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I felt incredibly nervous leading up to the reunion. I had such a hazy memory from our first meeting, what if I couldn’t recall Neil at all? It wasn’t until the Twitter campaign I launched to #FindMike that I actually came to know his name was Neil after all. But it didn’t take long for the memory of that day to come flooding back just after we were reunited.
We talked in detail about what had happened on the bridge and in the years since. He was as warm and kind as I remembered from our first encounter and during the reunion it began to feel as if I was talking to an old friend I’d known for years.
Since then we have become firm friends. We’ll often go for a drink together and last summer we both travelled to Dallas, Texas after being asked to appear on a chat show there. It proved to be a real adventure and it was great getting to know Neil away from any media attention.
The most amazing thing of all is how passionate he is now about raising awareness of mental illness and suicide, and we have both become ambassadors for the charity Rethink Mental Illness. Together we want to inspire hope and recovery in anyone who is struggling with their mental health.
Personally, recent months have been difficult for me after suffering a relapse in October last year. During this period I have been hospitalised twice after becoming suicidal again.
This time I decided to document my struggles on YouTube. I’ve been very frank in my videos, as I hope it will help other people experiencing the same feel less alone. The response has been fantastic and it’s a cathartic process for me.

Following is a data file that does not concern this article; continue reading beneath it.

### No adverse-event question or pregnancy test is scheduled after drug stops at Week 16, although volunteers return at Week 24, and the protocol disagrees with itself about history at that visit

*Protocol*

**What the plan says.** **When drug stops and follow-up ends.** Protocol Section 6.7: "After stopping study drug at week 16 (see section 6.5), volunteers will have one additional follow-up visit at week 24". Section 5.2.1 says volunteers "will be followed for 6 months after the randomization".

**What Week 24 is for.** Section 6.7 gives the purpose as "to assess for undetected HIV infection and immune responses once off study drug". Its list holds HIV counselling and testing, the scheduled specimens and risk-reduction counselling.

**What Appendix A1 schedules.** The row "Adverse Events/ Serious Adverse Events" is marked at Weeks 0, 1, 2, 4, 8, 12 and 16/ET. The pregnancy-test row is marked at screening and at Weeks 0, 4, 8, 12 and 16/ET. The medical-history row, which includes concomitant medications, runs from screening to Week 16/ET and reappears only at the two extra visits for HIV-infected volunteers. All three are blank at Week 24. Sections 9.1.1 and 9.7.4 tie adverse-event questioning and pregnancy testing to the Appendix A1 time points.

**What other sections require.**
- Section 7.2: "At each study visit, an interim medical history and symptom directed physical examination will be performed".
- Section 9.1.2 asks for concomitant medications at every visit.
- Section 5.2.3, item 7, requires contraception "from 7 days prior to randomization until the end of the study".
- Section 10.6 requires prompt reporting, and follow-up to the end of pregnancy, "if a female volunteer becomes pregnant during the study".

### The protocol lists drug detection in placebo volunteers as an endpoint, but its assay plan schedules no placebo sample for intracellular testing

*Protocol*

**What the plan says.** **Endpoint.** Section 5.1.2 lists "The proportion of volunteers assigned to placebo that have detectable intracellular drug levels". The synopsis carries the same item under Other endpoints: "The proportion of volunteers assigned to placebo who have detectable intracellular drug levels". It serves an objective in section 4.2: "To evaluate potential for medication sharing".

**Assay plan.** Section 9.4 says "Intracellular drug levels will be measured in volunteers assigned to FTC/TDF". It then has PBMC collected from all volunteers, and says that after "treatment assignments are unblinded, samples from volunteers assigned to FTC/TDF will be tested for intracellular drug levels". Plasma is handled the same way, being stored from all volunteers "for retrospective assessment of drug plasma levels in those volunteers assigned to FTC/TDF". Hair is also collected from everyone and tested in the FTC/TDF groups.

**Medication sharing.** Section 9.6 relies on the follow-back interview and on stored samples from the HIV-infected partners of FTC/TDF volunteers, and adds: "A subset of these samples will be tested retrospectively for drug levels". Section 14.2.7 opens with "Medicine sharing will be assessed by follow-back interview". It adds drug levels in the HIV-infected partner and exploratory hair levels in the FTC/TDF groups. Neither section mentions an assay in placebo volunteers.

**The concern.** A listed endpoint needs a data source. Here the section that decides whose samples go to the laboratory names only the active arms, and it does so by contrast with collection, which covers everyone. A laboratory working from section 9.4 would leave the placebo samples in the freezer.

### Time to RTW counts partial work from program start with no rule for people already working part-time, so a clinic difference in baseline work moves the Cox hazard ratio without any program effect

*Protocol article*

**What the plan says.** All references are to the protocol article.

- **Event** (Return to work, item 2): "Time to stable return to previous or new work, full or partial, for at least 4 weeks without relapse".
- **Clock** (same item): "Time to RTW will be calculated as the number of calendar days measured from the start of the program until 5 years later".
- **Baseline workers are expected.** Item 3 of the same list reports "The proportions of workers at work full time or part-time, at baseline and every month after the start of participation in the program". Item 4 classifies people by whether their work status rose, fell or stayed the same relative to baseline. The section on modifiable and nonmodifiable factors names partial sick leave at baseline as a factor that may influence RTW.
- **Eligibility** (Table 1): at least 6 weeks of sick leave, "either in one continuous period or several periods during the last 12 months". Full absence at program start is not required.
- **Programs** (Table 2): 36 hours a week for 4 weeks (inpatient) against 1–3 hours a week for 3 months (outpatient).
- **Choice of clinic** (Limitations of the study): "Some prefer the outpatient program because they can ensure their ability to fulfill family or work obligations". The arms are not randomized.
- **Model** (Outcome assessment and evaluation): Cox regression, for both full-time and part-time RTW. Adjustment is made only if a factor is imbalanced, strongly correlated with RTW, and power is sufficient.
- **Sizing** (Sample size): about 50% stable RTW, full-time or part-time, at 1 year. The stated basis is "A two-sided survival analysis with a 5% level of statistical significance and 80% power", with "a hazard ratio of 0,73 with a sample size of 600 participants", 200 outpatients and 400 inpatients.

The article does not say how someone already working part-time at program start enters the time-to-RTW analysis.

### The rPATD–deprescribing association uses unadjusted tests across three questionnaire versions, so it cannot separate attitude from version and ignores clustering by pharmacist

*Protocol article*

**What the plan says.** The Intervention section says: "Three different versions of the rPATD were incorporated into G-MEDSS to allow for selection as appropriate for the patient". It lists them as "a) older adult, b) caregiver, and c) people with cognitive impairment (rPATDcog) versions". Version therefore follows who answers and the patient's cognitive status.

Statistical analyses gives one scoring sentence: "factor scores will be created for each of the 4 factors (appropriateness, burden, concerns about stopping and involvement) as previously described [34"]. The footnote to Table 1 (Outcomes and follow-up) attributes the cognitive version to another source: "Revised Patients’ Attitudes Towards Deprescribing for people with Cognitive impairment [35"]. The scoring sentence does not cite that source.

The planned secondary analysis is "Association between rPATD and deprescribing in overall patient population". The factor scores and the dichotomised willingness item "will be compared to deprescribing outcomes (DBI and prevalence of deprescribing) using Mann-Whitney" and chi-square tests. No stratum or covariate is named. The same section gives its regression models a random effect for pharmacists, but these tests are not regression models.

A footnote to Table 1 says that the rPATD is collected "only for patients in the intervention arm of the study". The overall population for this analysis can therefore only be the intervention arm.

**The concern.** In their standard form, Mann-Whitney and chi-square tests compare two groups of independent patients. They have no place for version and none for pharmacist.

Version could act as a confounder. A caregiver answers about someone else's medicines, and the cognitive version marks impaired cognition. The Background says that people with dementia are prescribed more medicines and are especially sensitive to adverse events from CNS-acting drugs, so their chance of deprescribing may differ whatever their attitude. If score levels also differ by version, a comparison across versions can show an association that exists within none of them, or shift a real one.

I’ve had a lot of time to reflect on my mental health and growing up I felt burdened, especially having to come out as gay as well as having mental health problems – it felt like a double whammy. I get a lot of messages from people who have mental health issues and are gay. I think the link between sexuality and mental illness is an important issue and one we have to really tackle.
I think too that a lot needs to be done to address the lack of parity between physical health and mental health. At the moment physical health overtakes mental health in terms of treatment, waiting times, and funding. People are waiting years for mental health treatment. That would never happen if it was a physical health problem.
When I was 17 and first went to my GP about my mental health, I had to wait months and months for an appointment with a specialist. In the end I gave up and said “I’m going to do this on my own”. That’s what happens to people, they just give up waiting and try to manage without help and support. This isn’t fair. Everyone deserves an equal chance to recover.
I’ve still got some way to go until I’m fully recovered this time, but with the help and support of family and friends, including Neil, I know that I can overcome this period and feel better once again. That’s the real message we want people to take away from our new documentary The Stranger on the Bridge - that there is always hope and that it is possible to overcome any adversity in life.
The Stranger on the Bridge will be broadcast on Channel 4 at 2100 BST on 4 May. Find out more here.